Time will tell.

Recently, I had a new patient who had been inappropriately placed on Fosamax (a bisphosphonate) for a bone density that just barely edged into the osteopenia range. She didn’t like being on it and persuaded her doctor to take her off it after 5 years. Recently, another doctor put her back on it (after 8 years off) because her bone density was about the same (i.e. still osteopenia).
Now, I know that 15 years ago, Fosamax was new and the
drug reps were pushing it hard and everyone thought it was the bee’s knees, so it’s understandable (but not justifiable) for her doctor to have placed her on Fosamax then. Now, however, it’s generic so there’s no drug rep pushing the medication, so why would a physician be prescribing it inappropriately?
Well, despite my
pointing out that this is poor practice by the evidence five years ago, an article on the current evidence of these medications’ lack of benefit with long term use only came out today after FDA presentations about the lack of efficacy.
The risks have been continually underplayed: osteonecrosis of the jaw and atypical fractures. Both of these, like most side effects, are dramatically under-reported. An oral surgeon isn’t going to want it getting out that a patient got osteonecrosis of the jaw, so is going to avoid working on people with risk and downplay what does happen. Meanwhile, atypical fractures aren’t going to get reported simply because the people seeing them (mostly ER docs) are too busy and are just trying to get the patient better. So, the true incidence of these risks is probably dramatically higher than what is reported in the literature.
It’s unfortunate that the real data on risks and lack of benefit of these medications only comes out once the medication goes off patent. We see the same with the PPIs (Prilosec, Nexium, etc): nutritional docs have been pointing out the risks for years, but now that they are off patent, the risks of pneumonia, bone loss, and small intestine bacterial overgrowth are starting to trickle out into the mainstream press.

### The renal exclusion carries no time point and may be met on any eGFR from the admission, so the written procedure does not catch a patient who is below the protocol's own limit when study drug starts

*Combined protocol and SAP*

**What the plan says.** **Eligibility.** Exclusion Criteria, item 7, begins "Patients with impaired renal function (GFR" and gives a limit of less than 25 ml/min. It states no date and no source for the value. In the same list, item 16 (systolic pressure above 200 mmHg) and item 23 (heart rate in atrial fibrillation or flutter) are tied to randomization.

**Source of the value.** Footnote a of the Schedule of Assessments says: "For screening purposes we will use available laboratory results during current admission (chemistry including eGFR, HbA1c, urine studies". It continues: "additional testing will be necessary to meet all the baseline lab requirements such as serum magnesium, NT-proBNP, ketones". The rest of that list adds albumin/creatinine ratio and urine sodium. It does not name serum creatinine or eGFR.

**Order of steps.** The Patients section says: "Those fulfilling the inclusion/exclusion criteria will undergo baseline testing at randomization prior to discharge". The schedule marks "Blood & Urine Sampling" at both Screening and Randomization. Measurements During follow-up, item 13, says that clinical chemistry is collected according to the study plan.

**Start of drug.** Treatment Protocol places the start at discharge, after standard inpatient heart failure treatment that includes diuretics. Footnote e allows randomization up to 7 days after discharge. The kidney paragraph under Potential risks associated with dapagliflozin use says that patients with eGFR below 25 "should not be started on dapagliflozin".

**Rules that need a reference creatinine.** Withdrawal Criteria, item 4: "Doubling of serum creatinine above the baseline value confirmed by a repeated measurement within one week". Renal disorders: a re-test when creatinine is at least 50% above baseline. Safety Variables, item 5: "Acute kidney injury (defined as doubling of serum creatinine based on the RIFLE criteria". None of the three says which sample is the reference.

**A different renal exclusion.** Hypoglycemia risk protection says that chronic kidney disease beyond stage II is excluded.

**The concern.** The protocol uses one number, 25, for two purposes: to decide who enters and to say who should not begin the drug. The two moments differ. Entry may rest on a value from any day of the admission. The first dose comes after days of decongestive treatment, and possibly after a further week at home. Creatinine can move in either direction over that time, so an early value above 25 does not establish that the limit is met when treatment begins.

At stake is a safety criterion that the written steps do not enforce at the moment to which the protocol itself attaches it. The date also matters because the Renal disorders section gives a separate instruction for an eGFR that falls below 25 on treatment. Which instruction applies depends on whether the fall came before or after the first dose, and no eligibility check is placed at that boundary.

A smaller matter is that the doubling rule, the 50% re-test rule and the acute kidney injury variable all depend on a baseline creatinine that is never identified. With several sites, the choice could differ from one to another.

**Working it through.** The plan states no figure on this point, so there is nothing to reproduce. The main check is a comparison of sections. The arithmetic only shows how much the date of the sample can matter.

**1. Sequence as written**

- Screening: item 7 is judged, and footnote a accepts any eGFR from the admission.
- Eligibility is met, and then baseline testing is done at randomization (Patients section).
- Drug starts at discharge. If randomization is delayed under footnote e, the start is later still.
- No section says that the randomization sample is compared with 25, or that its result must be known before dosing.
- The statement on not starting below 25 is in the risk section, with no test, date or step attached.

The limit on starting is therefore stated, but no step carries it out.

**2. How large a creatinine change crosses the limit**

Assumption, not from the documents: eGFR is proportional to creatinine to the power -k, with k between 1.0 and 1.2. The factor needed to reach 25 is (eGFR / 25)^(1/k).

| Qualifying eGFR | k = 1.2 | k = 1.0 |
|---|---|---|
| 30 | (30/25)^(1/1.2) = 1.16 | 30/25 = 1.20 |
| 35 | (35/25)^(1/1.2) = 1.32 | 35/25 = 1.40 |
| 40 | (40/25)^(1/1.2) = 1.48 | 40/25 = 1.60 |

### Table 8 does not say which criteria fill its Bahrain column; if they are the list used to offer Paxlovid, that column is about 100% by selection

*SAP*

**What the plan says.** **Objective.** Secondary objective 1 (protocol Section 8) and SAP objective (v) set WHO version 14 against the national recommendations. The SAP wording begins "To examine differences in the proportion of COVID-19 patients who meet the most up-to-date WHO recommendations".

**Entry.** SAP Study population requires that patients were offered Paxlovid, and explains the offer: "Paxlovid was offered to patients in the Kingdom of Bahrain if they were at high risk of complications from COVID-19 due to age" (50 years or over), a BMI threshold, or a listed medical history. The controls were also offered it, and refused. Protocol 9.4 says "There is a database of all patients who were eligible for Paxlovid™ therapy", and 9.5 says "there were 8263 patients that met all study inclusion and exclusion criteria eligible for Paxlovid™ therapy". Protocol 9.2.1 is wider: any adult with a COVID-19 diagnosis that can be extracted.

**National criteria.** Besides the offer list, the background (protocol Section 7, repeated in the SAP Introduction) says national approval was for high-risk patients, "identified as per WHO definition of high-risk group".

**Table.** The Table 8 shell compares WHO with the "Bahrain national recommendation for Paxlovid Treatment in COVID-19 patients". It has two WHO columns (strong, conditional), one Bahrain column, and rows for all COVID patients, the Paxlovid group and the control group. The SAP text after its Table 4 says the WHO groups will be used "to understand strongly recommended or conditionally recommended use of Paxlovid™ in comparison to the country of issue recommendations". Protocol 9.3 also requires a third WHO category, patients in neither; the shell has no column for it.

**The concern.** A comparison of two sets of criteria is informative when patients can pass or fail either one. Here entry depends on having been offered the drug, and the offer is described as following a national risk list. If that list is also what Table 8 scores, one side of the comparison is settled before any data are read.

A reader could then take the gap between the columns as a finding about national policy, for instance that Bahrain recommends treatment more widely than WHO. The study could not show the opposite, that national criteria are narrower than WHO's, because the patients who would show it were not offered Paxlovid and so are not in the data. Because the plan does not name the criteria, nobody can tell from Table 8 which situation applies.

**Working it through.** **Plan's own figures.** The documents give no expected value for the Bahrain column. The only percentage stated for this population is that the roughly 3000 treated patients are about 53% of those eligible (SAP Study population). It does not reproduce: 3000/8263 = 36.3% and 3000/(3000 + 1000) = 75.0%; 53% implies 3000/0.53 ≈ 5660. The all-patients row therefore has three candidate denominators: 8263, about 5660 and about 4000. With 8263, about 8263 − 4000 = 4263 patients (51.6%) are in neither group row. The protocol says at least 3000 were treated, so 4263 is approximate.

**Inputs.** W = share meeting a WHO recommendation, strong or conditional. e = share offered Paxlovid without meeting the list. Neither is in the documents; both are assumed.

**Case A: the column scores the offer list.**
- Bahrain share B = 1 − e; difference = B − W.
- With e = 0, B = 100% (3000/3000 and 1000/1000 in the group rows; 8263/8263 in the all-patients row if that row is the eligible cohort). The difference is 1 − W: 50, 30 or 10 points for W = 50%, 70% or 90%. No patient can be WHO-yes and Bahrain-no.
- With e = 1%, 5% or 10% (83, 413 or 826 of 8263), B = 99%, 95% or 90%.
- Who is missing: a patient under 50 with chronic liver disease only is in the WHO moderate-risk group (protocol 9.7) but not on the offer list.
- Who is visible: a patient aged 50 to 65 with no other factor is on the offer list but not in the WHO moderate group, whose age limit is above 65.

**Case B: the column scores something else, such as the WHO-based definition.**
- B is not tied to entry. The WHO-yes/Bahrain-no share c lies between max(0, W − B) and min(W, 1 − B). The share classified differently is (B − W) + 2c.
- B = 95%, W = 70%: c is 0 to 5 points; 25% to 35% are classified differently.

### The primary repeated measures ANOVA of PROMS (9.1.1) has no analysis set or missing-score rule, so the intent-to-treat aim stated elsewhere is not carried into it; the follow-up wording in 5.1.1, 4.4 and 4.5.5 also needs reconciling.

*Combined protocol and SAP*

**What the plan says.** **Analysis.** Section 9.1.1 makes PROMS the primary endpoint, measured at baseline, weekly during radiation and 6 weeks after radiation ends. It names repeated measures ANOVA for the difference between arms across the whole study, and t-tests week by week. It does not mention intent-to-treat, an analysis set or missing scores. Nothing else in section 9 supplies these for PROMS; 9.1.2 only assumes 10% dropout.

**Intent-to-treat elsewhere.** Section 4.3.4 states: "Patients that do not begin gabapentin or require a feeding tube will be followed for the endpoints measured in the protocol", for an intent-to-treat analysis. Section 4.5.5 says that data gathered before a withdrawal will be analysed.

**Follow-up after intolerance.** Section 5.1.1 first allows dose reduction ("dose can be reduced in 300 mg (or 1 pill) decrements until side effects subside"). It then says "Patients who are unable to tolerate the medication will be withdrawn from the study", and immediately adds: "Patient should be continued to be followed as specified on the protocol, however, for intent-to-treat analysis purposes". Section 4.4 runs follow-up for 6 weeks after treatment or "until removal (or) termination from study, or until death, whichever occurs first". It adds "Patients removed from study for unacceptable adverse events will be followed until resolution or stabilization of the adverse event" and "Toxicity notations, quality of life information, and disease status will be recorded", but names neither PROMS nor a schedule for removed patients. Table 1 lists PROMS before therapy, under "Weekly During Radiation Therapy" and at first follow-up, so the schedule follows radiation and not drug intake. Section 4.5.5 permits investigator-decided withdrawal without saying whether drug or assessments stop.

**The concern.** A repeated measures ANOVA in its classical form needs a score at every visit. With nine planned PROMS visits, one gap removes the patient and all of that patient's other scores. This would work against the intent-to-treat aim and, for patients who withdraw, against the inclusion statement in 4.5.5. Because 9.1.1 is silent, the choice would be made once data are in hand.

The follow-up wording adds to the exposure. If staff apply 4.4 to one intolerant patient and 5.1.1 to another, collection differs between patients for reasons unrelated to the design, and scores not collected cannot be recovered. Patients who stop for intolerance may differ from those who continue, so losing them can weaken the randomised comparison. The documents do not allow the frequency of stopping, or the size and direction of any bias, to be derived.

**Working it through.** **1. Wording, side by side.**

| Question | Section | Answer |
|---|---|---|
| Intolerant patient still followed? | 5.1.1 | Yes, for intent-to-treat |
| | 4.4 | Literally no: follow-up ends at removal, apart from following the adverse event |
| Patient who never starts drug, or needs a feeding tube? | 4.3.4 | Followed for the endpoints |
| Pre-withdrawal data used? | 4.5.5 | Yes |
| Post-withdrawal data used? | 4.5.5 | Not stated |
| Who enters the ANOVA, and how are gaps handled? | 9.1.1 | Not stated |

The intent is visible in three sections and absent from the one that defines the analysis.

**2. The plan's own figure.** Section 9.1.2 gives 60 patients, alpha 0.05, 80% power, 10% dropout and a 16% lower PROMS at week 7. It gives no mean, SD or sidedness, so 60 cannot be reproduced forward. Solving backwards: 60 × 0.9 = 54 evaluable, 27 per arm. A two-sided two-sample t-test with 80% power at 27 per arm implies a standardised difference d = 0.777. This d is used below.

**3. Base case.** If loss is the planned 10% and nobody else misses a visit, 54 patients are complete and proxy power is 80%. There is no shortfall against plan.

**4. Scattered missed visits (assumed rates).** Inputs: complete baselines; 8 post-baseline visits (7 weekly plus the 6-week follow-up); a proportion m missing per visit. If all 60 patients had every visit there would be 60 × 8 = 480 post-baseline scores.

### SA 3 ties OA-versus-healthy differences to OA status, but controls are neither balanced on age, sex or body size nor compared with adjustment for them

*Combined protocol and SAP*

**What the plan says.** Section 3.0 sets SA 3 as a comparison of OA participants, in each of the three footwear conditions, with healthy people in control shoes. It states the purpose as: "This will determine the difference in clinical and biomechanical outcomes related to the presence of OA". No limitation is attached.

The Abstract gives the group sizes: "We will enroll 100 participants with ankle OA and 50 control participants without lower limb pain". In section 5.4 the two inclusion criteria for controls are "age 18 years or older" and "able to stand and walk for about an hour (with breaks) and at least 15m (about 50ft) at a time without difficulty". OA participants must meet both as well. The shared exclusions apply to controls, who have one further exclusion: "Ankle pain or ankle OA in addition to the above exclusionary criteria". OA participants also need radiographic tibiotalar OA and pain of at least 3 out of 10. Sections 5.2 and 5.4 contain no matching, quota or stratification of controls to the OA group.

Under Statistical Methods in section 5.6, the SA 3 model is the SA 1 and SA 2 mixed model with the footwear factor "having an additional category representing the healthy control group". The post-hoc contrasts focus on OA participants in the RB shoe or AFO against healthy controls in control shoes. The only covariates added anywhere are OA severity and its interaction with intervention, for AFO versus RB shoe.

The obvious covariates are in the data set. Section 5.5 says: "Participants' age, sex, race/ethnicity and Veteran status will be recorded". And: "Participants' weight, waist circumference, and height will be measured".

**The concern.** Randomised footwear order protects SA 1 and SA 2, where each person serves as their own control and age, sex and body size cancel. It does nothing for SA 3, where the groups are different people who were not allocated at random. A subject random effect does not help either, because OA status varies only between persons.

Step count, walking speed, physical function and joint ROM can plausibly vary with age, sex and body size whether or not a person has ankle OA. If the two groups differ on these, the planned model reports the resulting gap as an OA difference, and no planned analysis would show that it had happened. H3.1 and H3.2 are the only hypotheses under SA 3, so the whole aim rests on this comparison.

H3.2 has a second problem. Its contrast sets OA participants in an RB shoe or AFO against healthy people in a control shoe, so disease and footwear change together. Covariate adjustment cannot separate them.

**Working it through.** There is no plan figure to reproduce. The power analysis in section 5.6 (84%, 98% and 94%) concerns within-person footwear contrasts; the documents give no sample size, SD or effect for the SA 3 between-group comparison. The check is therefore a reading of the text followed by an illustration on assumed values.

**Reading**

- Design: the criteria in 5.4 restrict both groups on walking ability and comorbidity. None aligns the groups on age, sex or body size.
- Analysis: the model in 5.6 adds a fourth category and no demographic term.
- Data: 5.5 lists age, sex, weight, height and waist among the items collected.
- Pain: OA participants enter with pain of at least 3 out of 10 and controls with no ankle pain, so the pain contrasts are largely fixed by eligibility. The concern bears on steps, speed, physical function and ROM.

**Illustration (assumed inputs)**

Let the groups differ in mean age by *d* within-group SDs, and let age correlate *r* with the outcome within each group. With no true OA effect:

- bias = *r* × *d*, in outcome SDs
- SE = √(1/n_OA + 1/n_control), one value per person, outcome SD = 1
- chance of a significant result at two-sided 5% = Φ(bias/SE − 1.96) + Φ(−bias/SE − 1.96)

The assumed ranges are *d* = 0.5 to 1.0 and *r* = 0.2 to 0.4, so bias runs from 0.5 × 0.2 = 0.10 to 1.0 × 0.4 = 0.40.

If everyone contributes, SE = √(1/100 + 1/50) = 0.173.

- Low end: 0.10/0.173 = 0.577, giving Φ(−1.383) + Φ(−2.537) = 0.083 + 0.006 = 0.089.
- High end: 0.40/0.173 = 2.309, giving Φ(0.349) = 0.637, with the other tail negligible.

Could it be that media corporations are hesitant to bite the hand that feeds them? Ever since direct-to-consumer drug advertising started, those advertising dollars have bought silence from the news outlets in addition to interest from patients. Perhaps the for-profit media is only willing to speak ill of a drug once it’s gone generic and the profits have already dried up.

The Fosamax facade is starting to crumble

After years of hints that all the bisphosphonates (medications used for osteoporosis) caused jaw osteonecrosis (destruction of the jaw bone after dental work), a new article shows that the risk of jaw osteonecrosis when the person gets dental surgery who has been on Fosamax is one in 23, or around 4%, 1600 times higher than the 0.0005-0.0025% Merk “estimated” in 2007.
While 4% may not seem like a big number, it seems a lot more problematic when realizing how devastating jaw osteonecrosis can be. The jaw bone near the surgery breaks down, leaving a broken jaw, and it can continue to expand. Any attempt to bridge the gap will cause further destruction, as drilling into the bisphosphonate saturated bone will only trigger more breakdown. With no known way to remove the bisphosphonate from the bone once it’s in there, all the dentist can do is watch helplessly as the jaw falls apart.
Hyperbaric oxygen therapy is the only treatment that has shown any promise in stemming the collapse and even that isn’t stunningly effective.